Embracing the religious obligations of the ADA, rather than the faith exemption
Friday, July 26th marks the 29th anniversary of the Americans with Disabilities Act. This anniversary should be celebrated by all Jews, as it is so consistent with our values. Indeed, perhaps the first recorded instance of a workplace accommodation is found in the Torah when God commissions Moshe to lead the people out of Egypt. In response to Moses’ claim that he cannot fulfill the mission because he is “slow of speech and slow of tongue,” God says that he will also send Aaron and “tell both of you what to do and he shall speak for you to the people.” The ADA furthered the foundational American principle of equality and ensured that disabled persons, like Moshe, received the accommodations they need in order to fulfill their higher purpose and live with dignity in the world.
Separation of religion and state, another foundational American ideal, is one of the reasons why Jews thrive here like nowhere else in the Diaspora. But this separation also leads to some paradoxes, none greater than the blanket exemption of religious institutions from the Americans with Disabilities Act.
A full exploration of religious exemptions is beyond the scope of this article, but it ought to concern everyone with an interest in Jewish community that secular American institutions are held to, and therefore generally strive harder to achieve, a higher standard on accommodation for persons with disabilities than our own Jewish institutions.
As we approach another ADA anniversary, we must take a closer look at the impact of our exercise of the religious exemption from the ADA. An estimated 50% of American families have at least one member with a disability and experts point out that nearly 100% of us, even if only through aging, will experience disability at some point in our lives. Unfortunately, a significant number of our religious institutions currently do not provide appropriate accommodation for people with disabilities.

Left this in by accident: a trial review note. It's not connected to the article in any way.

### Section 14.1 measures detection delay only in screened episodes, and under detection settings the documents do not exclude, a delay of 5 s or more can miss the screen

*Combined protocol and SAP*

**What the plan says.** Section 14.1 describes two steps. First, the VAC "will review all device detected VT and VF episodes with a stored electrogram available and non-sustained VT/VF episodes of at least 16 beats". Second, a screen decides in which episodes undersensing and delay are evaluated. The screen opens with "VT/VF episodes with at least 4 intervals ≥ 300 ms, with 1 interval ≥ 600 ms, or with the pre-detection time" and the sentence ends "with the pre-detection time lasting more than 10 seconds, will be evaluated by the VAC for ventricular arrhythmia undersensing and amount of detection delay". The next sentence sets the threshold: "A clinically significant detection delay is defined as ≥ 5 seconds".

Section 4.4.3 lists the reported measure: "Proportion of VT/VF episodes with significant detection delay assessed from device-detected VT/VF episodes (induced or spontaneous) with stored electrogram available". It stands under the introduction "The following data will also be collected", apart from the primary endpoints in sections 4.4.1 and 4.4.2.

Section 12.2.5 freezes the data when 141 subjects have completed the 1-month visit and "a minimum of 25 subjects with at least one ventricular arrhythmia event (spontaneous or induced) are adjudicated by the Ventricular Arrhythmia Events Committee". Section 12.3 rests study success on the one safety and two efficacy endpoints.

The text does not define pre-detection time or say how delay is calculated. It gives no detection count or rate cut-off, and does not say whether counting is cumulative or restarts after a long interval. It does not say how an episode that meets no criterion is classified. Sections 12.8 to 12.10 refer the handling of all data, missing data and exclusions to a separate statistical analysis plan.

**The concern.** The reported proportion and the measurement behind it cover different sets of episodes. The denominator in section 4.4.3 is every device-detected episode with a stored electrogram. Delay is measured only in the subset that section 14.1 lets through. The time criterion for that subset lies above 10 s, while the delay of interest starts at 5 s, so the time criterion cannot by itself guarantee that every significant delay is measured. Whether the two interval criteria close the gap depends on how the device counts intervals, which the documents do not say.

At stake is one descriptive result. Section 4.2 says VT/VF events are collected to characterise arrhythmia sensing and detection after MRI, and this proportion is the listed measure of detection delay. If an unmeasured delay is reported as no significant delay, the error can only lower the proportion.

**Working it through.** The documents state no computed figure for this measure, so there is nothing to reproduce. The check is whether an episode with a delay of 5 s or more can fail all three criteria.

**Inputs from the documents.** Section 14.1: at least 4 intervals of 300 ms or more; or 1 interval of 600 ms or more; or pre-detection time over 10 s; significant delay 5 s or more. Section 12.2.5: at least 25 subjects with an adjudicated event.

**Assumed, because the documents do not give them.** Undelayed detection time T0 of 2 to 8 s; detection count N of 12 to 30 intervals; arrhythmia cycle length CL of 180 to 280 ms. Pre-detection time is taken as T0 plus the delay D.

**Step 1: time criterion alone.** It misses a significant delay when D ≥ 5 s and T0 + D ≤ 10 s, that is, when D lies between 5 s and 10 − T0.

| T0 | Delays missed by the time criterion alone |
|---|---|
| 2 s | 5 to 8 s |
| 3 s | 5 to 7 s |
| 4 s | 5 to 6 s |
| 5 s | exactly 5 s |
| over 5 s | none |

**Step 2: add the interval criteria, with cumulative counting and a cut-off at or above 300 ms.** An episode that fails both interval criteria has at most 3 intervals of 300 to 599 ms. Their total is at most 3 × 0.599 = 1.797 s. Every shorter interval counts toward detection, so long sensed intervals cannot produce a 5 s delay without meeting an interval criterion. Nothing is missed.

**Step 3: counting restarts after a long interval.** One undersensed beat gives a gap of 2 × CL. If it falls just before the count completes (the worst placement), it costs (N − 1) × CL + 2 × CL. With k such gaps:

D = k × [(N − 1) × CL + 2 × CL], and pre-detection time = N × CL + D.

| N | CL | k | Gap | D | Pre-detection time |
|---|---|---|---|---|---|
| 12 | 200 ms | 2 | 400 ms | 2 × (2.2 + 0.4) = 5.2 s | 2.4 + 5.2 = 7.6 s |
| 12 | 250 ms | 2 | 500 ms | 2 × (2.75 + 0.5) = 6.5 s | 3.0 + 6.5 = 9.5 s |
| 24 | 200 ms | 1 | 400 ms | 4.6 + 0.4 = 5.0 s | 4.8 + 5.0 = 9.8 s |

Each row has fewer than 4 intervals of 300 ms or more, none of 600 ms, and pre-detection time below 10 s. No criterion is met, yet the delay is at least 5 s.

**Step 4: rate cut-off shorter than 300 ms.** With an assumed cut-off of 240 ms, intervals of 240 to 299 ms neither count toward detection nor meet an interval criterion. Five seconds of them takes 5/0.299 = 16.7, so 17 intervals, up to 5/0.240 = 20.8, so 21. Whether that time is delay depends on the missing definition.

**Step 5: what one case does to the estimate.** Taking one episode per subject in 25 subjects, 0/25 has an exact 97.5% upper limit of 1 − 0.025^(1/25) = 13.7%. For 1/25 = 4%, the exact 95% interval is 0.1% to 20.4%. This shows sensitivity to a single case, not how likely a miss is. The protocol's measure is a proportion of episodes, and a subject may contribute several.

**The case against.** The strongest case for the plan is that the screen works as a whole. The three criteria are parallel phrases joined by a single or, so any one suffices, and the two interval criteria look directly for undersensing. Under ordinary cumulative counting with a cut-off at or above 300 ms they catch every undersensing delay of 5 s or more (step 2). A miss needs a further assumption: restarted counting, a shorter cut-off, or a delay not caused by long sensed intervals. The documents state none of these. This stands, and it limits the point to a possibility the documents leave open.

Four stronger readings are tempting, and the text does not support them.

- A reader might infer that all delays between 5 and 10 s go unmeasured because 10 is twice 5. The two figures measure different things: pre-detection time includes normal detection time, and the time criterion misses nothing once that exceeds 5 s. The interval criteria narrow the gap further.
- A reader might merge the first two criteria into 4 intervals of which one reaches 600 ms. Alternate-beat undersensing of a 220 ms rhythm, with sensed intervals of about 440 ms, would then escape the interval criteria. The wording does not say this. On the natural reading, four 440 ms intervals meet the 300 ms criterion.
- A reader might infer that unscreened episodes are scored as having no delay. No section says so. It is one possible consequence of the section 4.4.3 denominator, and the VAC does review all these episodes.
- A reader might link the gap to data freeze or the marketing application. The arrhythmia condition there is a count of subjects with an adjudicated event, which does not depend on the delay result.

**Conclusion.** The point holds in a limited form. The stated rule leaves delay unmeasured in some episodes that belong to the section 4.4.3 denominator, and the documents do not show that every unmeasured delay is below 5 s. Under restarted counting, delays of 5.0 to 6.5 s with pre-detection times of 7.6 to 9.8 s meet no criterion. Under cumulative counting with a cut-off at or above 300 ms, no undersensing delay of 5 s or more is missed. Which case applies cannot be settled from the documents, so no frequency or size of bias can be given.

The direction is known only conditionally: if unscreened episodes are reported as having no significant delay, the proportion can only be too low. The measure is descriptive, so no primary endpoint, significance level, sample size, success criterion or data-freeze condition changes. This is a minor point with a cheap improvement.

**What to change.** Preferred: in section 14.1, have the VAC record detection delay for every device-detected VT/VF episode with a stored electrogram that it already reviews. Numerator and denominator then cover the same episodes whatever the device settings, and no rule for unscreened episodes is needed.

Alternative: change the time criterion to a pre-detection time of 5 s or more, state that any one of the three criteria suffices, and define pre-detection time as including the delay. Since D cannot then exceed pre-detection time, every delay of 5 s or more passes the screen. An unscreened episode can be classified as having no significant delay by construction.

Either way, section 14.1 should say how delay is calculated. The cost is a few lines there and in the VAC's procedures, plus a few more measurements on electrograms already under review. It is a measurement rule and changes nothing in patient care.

At a minimum, it ought to make us very uncomfortable that American secular law takes a more activist stance on ensuring equal access and accommodation for the diversity of God’s creation than the Jewish community. The distinguishing mark of Judaism is the conviction that the path of law and obligation yields better outcomes than the path of choice. While Jews take various approaches to ritual mitzvot, all streams of Judaism agree on the binding nature of ethical mitzvot.
The concept of “lifnim mishurat hadin” or going beyond the letter of the law, recognizes that no legal system can account for every moral obligation in law. By living a Jewish life, we internalize the underlying values and apply them, voluntarily, even when they are not spelled out in law.
Furthermore, Jewish law may be interpreted to compel us to provide the kinds of accommodation described in both the ADA and God’s response to Moshe’s speech impairment. There are many Jewish teachings which very specifically lay out how educational accommodation is to take place. Teaching one’s children the story of yetziat mitrayim (our people’s liberation from Egypt) is a parent’s obligation. Recognizing that children have different intellectual, neurological, and behavioral styles, the Passover Haggadah offers four distinct curricula for each of four paradigmatic sons, who are provided as an illustrative, rather than a finite set of examples. This practice of teaching each child “al pi darko,” according to the way in which they most effectively learn, is first attributed to King Solomon in the biblical Book of Proverbs (22:6).
Judaism recognizes that if you place a high expectation on people in terms of obligations, they will need a close, collaborative community in order to fulfill them. The religious exemption from the ADA has the unintended consequence of allowing Jewish institutions to more easily avoid the community’s obligation to the disabled. We should take upon ourselves the obligation of attempting to live up to ADA standards. Such a commitment would require us to rethink our priorities. It would also have the effect of bringing many disparate groups together in a shared enterprise that is wholly consistent with Jewish values, thus strengthening us through obligation, rather than exemption. It’s worth a try. Moshe was able to do his job because he was given the accommodation he needed – he did such an effective job that we’re still talking about it.